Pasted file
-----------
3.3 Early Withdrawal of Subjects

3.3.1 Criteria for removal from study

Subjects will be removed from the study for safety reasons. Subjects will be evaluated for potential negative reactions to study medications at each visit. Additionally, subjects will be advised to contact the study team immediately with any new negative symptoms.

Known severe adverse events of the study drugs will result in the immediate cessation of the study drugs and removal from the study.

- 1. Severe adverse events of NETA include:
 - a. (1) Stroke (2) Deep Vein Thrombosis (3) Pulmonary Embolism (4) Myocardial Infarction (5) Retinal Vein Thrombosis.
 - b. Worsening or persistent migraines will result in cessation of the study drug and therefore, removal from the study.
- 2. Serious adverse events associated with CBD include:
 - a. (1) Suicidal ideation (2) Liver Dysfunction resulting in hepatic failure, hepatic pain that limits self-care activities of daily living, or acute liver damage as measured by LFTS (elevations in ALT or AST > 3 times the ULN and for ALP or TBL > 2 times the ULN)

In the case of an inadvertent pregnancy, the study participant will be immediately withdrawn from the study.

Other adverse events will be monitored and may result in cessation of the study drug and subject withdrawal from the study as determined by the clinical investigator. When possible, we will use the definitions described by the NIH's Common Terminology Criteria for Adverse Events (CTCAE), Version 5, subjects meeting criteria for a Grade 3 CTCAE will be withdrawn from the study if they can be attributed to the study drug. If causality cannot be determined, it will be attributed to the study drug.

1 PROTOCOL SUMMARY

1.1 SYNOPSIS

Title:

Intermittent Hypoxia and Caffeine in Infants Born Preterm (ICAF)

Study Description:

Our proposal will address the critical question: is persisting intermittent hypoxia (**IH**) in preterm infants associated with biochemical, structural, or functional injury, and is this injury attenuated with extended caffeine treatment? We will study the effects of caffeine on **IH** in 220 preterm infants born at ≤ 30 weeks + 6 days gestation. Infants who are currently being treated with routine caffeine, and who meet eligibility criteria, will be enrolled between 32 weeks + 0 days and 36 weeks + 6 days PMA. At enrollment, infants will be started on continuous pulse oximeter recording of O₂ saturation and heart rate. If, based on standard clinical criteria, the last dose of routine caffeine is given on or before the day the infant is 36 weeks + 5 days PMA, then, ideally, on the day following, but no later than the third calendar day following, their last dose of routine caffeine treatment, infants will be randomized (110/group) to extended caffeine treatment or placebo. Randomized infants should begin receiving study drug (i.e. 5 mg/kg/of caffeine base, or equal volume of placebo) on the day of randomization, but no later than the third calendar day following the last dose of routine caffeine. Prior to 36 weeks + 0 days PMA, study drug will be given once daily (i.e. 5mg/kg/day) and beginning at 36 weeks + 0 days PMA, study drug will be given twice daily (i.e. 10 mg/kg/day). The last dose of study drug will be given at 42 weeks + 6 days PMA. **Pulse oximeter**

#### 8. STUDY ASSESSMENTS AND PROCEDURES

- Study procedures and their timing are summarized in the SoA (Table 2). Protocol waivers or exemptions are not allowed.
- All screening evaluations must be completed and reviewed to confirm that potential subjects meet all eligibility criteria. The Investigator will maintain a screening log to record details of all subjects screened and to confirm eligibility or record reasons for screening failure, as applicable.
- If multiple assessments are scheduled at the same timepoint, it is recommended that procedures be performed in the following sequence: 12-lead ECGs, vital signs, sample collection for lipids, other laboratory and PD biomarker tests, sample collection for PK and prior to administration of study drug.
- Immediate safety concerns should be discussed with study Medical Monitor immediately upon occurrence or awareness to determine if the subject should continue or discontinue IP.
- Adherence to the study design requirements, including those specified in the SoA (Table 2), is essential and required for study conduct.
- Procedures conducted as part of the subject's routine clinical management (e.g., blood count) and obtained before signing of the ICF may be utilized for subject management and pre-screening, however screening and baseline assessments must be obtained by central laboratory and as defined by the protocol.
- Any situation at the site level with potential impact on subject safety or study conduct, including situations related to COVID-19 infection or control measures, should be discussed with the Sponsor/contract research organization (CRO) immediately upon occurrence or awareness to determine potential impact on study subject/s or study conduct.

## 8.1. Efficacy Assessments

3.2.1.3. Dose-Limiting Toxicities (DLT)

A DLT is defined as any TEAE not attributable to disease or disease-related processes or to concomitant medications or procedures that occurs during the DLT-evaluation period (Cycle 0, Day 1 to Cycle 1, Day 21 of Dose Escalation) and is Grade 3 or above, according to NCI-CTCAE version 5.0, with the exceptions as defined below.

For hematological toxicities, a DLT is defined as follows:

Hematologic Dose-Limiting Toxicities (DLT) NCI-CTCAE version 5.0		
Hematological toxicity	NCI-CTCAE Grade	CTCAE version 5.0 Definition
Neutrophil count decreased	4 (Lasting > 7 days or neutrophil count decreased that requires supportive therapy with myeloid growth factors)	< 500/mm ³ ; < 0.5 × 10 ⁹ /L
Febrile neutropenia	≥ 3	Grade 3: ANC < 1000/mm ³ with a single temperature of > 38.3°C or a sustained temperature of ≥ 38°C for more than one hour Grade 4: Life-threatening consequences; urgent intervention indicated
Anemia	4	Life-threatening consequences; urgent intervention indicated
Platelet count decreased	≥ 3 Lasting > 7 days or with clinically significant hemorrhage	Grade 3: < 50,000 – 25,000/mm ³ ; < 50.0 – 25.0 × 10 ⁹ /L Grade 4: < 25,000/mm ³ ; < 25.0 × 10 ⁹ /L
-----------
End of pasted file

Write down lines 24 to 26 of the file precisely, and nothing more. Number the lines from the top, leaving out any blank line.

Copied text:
- Procedures conducted as part of the subject's routine clinical management (e.g., blood count) and obtained before signing of the ICF may be utilized for subject management and pre-screening, however screening and baseline assessments must be obtained by central laboratory and as defined by the protocol.
- Any situation at the site level with potential impact on subject safety or study conduct, including situations related to COVID-19 infection or control measures, should be discussed with the Sponsor/contract research organization (CRO) immediately upon occurrence or awareness to determine potential impact on study subject/s or study conduct.

## 8.1. Efficacy Assessments